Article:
Public 'often wrong' about foreign policy

Participants at the University of Otago's latest Foreign Policy School, including university...
Participants at the University of Otago's latest Foreign Policy School, including university psychologist Dr Louis Leland (pictured in foreground, left) listen to a speaker at Salmond Hall on Saturday. Photo by Gerard O'Brien.
New Zealand's best interests could suffer if our leaders were merely "tied to the chariot wheel of public opinion", Dr Lance Beath, a former Foreign Affairs senior manager, warned during the weekend.

Dr Beath, a University of Otago graduate who is a Senior Fellow at the Centre for Strategic Studies, Wellington, was commenting during a debate on "More Power to the People" at the university's 43rd Foreign Policy School on Saturday.

Public consultation, or sometimes the apparent lack of it, has been a hot topic among the 110 participants at the school.

Dr Beath, who has held senior management posts at the New Zealand Ministry of Foreign Affairs and Trade and the Ministry of Defence, agreed that public opinion should be taken into account when foreign policy was being developed and implemented.

But simply allowing domestic opinion polls to drive every aspect of policy was not true leadership.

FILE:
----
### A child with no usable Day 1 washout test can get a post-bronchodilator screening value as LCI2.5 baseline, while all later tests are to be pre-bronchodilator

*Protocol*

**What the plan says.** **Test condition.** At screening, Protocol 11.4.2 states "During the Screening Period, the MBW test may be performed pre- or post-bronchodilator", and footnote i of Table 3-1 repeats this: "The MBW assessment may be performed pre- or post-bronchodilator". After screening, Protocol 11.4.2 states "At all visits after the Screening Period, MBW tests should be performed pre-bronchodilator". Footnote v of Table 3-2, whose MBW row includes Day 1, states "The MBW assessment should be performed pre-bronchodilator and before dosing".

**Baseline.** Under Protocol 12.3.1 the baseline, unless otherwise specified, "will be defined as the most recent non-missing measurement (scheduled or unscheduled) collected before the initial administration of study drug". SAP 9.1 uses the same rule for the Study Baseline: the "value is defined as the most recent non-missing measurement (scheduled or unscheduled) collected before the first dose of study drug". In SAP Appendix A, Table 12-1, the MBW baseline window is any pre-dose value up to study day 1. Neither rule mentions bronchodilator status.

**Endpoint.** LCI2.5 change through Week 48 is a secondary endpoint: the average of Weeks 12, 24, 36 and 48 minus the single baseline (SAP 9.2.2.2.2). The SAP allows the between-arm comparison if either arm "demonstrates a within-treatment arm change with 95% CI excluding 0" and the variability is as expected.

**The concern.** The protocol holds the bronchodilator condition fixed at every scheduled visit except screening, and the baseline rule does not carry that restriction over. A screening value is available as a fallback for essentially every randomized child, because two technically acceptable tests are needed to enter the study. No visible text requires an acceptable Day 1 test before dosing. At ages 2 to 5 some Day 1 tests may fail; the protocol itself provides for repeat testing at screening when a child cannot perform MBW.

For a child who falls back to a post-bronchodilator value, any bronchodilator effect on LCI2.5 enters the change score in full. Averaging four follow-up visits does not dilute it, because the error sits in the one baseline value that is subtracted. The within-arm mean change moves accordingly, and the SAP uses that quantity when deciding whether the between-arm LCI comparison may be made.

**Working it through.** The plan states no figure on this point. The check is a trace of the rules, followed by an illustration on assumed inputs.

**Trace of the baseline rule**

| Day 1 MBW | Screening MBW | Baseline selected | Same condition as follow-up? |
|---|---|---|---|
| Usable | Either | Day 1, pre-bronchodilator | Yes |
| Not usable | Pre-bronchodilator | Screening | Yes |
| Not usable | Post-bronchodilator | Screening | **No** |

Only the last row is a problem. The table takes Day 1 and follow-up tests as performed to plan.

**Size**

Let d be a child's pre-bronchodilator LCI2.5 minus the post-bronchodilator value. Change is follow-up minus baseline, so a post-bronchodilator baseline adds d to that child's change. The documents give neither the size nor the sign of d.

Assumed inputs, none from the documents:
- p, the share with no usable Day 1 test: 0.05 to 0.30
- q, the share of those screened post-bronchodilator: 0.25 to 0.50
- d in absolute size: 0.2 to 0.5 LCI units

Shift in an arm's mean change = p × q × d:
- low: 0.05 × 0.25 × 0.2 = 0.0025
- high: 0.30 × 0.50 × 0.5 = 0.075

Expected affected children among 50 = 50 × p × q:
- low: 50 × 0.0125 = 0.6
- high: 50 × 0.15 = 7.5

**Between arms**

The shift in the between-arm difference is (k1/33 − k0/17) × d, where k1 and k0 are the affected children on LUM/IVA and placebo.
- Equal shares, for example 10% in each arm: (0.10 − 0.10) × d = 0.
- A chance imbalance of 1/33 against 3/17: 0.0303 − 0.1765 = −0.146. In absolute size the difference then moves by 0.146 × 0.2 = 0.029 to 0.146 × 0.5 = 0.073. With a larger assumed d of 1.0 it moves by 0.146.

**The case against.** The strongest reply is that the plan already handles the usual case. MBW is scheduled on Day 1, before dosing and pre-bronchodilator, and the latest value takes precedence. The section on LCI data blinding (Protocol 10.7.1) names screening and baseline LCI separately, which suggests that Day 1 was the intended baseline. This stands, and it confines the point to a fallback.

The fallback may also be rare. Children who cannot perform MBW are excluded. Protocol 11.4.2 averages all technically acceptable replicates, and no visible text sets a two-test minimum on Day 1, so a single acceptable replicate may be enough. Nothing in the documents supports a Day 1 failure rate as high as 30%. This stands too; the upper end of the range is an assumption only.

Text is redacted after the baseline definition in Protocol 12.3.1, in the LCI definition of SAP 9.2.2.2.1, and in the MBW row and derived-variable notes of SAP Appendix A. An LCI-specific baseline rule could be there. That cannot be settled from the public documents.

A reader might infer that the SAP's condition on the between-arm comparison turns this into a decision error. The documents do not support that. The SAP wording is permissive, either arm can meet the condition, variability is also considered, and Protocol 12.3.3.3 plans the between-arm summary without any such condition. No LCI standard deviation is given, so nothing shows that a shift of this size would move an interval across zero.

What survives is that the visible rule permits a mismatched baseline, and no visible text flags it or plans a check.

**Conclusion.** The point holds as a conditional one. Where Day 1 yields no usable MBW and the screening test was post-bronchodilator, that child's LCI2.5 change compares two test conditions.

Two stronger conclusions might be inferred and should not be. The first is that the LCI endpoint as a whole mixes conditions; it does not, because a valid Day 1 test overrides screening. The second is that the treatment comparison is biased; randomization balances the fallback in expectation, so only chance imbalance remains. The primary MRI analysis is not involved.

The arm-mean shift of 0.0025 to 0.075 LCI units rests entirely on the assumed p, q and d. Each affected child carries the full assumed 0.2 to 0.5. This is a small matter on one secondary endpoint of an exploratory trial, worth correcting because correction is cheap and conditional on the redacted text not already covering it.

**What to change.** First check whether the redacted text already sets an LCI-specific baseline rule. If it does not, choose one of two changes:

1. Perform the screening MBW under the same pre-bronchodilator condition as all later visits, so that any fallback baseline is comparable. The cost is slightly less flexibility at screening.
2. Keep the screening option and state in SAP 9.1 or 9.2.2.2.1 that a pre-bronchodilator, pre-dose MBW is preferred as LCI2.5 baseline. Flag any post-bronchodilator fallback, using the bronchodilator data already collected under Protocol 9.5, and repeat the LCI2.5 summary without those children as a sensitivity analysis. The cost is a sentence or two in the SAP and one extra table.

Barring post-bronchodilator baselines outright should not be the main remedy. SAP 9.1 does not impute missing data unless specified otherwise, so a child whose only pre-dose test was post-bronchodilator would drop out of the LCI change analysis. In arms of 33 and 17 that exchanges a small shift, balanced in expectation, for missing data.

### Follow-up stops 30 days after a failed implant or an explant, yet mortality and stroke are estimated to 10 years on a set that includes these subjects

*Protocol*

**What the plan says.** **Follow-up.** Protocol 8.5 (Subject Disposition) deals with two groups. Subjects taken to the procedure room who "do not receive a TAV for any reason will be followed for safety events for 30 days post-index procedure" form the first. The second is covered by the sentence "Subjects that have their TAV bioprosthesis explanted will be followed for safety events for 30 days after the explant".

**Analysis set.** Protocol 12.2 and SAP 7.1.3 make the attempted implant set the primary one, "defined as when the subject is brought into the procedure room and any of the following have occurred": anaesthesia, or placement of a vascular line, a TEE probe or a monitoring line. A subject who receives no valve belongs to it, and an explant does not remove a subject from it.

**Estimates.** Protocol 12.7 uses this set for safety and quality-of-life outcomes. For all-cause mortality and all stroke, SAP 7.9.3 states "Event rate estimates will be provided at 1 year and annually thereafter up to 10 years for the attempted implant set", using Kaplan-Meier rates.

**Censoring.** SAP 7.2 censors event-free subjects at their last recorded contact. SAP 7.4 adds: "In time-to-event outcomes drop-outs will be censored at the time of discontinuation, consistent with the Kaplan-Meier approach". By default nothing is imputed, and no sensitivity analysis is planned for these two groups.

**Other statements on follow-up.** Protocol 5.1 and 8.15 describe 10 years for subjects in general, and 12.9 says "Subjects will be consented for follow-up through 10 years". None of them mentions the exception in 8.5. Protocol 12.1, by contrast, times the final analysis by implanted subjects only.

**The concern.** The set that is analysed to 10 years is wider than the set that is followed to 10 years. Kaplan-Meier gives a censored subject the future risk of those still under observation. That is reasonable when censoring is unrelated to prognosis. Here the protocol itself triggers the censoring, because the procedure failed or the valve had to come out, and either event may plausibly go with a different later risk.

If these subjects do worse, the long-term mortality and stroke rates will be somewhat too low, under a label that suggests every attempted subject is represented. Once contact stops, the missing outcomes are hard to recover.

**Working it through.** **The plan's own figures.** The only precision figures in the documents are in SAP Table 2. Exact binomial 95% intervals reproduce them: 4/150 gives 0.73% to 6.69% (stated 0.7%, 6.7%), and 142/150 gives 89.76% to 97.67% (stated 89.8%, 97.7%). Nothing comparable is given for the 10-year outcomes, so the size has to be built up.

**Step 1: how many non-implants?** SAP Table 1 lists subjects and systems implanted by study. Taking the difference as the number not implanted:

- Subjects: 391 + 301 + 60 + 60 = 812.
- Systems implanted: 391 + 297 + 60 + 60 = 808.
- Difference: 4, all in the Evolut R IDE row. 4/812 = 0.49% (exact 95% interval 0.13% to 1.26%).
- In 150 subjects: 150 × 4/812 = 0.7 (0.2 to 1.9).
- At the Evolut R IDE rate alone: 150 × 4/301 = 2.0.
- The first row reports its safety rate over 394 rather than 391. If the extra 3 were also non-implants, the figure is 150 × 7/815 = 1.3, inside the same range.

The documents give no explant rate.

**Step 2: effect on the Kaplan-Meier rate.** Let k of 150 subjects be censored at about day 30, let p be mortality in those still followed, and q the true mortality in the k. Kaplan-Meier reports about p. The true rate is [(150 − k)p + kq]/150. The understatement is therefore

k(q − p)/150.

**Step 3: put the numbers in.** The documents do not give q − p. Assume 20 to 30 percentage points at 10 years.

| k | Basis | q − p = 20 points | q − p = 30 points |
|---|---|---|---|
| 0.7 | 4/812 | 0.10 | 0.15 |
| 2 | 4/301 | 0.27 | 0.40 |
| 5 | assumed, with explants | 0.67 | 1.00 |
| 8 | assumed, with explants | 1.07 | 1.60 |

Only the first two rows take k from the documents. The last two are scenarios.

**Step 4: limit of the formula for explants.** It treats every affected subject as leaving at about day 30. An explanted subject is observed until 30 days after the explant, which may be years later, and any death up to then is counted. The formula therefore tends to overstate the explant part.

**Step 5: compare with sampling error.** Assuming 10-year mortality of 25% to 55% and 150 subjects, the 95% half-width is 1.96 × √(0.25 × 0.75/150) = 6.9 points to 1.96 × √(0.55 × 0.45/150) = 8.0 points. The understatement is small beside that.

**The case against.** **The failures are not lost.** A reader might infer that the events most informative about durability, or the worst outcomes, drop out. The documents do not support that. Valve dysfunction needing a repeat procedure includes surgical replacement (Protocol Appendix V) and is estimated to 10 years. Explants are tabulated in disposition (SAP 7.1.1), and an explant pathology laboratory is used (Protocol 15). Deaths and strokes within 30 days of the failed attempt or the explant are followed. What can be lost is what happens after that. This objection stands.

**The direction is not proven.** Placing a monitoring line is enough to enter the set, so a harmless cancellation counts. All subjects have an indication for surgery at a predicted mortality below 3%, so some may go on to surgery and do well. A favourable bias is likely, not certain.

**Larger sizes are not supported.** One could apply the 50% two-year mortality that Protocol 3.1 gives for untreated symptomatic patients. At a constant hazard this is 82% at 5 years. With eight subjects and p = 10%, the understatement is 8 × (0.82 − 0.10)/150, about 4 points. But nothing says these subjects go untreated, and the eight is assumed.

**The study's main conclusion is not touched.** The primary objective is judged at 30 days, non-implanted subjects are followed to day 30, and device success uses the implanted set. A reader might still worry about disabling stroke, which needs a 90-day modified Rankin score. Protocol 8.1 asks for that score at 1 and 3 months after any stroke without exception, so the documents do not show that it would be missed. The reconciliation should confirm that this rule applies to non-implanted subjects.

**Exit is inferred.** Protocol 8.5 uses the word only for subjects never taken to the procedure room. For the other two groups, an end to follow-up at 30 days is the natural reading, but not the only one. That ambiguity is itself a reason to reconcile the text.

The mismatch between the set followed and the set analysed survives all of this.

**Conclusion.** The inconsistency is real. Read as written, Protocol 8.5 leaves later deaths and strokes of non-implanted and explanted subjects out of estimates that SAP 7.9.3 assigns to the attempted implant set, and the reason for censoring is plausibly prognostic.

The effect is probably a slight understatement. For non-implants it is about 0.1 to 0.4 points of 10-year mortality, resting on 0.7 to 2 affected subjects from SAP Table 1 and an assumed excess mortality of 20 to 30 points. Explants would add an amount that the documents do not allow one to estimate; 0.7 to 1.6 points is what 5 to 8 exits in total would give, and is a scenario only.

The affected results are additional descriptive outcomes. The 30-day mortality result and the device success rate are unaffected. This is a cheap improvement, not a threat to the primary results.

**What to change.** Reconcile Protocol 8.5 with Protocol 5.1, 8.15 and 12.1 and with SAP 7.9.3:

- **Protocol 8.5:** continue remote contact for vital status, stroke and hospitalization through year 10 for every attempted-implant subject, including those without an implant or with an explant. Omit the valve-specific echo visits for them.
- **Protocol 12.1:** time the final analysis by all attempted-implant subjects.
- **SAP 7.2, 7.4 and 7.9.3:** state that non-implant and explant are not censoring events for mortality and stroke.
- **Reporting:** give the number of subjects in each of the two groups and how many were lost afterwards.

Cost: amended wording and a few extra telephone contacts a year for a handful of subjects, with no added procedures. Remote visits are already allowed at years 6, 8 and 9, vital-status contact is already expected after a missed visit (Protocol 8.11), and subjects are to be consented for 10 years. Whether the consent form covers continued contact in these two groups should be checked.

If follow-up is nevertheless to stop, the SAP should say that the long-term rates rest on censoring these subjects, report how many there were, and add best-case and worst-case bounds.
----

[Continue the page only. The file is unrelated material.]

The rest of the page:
"That is a recipe for grave error and danger," he warned.

Such matters should not be decided only by sports fans at Carisbrook or in hotel bars, partly because of the likelihood of error and a lack of specialised knowledge, he said.

The public was "often wrong", and expertise and responsibility were needed in dealing with the often highly technical demands of foreign affairs work.

His opponent in the debate, Chris Trotter, who is a fellow Otago graduate and ODT political columnist, said in an interview that the foreign ministry had improved its consultation with the public.

But he believed that some senior bureaucrats both there and in Treasury still remained excessively suspicious of the views held by ordinary New Zealanders.

New Zealanders were happy for technical issues to be pursued by ministry staff, but when it came major matters which affected them, including big new trade agreements, people wanted more say.

New Zealanders were no longer happy to have key decisions taken for them by elite groups, including bureaucrats, he said.

Mr Trotter, of Auckland, urged people to become more involved in foreign affairs issues, to discuss matters of concern with friends, to write letters to the editor and to join political parties and lobby groups.

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